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Darwin and Wallace

Mystery fossil (dinosaur? Cretaceous?)

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Darwin and Wallace

Hey all,

 

Can anyone help me ID this fossil? It was found at an antique store with no information. Its density and coloration really reminds me of something from out west, like Hell Creek or Lance Creek. There's also a a semi-circle pattern of holes towards one end that reminds me of a crocodile's bite. Any thoughts on the possible ID or if its something besides a croc bite?

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fifbrindacier

Hi, how do you feel it in hand, heavy or light ?

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JohnBrewer

If that’s from He’ll Creek I’d be happy. @jpc @LordTrilobite

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Rockwood

Hell Creek was a flood plain adjacent to the Western Interior Seaway wasn't it ? Could these holes be the work of bivalves ?

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Darwin and Wallace

@Rockwood, I wouldn't doubt it. Considering I can't narrow down a dinosaur (though still possible I suppose) for this bone, I'm wondering if it may be from a marine animal.

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fifbrindacier

Im jealous, i would be so glad to find such a bone. The only bone i found while fossil Hunting was a jaw and some teeth from a modern rodent.:envy:

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Rockwood
33 minutes ago, Darwin and Wallace said:

@Rockwood, I wouldn't doubt it. Considering I can't narrow down a dinosaur (though still possible I suppose) for this bone, I'm wondering if it may be from a marine animal.

It would pass for pachyostic, wouldn't it ?

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Darwin and Wallace
3 minutes ago, Rockwood said:

It would pass for pachyostic, wouldn't it ?

I suppose it could. To me it seems just as dense as any other fossil bone from the region, so I'm not sure I could tell. Perhaps its evident in one of the images that shows the exposed osteons?

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Rockwood
19 minutes ago, Darwin and Wallace said:

Perhaps its evident in one of the images that shows the exposed osteons?

I'm not sure we have a section that would be that indicative. My thought springs from expectation that the area to the lower left in the last photo would be hollowing instead of more dense in a land animal. Could be a stretch all right.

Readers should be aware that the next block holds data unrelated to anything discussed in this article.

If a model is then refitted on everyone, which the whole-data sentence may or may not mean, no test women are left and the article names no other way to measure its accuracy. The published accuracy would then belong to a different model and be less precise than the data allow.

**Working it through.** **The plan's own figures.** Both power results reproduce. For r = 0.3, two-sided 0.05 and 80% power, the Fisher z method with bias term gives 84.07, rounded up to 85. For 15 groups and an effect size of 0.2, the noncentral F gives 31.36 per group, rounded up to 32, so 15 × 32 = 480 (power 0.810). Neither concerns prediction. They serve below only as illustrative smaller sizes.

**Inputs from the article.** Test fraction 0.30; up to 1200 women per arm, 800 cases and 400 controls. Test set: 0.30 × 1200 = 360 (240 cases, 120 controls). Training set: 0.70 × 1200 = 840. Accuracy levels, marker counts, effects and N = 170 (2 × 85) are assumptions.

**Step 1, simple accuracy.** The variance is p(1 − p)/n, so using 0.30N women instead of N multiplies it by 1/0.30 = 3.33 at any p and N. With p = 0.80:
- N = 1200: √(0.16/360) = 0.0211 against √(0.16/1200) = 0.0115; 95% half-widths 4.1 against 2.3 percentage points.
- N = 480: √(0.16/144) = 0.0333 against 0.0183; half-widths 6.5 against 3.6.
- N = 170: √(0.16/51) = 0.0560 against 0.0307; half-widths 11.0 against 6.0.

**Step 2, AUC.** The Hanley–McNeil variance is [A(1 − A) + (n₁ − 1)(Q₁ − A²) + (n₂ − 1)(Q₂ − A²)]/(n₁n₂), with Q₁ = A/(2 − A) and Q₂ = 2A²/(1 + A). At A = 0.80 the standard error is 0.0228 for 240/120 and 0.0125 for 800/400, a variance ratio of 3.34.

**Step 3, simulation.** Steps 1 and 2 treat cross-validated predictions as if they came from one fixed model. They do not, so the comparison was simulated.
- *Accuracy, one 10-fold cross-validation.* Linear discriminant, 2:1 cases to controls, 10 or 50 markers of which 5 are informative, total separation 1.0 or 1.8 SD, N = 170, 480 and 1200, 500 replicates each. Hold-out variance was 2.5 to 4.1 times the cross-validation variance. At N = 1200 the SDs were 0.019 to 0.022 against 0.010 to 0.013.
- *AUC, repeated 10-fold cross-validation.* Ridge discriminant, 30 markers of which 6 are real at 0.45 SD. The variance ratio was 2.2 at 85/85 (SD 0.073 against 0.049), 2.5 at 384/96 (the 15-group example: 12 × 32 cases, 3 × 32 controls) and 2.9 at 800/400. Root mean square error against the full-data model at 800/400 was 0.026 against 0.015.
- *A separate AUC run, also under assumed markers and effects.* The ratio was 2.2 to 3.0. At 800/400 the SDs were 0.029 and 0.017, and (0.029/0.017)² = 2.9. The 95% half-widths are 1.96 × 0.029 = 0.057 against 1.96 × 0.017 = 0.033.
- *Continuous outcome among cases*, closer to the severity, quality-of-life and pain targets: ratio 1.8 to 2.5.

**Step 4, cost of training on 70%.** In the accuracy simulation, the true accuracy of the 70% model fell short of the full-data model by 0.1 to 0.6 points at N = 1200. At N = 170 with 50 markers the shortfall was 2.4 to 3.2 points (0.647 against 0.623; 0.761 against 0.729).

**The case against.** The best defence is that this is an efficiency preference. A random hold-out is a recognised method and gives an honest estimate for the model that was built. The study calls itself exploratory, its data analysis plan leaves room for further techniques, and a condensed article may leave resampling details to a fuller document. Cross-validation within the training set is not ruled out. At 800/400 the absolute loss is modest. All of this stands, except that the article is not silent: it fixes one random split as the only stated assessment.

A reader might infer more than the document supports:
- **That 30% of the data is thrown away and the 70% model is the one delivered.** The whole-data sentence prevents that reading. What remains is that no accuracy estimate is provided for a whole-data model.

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jpc

Hey Dude-

The preservation sure looks Lancian.  But I am having a heckuva time IDing what bone it could be.  

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Darwin and Wallace
1 hour ago, jpc said:

Hey Dude-

The preservation sure looks Lancian.  But I am having a heckuva time IDing what bone it could be.  

Yeah I've had the same reaction by other experts too. Very strange. Think it could be marine?

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M Harvey

Scapula (A, B) and humerus (C, D) of Lemmysuchus obtusidens (Andrews, 1909) comb. nov., NHMUK PV R 3168, holotype. Scapula in (A) lateral and (B) medial views; humerus in medial (C) and lateral (D) views. Refer to the main text for the abbreviations list. Scale bar: 5 cm. 

 

 

It looks like a scapula because of the way it flares at the lower end.  This is picture of  a  Teleosauridae scapula (A and B).  Not an exact match but convey's the idea.  I agree that the holes are borings and not teeth marks.

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The Amateur Paleontologist

I'm definitely leaning towards some sort of dinosaurian limb bone..

-Christian

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Sauroniops

@Darwin and Wallace on the second picture (near upper right corner, left side of the bone), there seems to be a big "hole"/more hollow section by the end of the bone. Can you get some more photos of that? And perhaps some pictures taken directly from the side, above, in front and below? 

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Max-fossils
On 12/7/2018 at 8:51 PM, fifbrindacier said:

Im jealous, i would be so glad to find such a bone. The only bone i found while fossil Hunting was a jaw and some teeth from a modern rodent.:envy:

Come to the Netherlands one day and I will take you to the Zandmotor. Plenty of bone there! (no dinosaurs tho :P)

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abyssunder

If the substrate is considered to be lithified, the circular - to subcircular borings might be considered pholad borings, otherwise not.
The other ones, in the picture below, might be attachment scars or encrustation marks.

 

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In my thinking, the specimen may came from saltwater.

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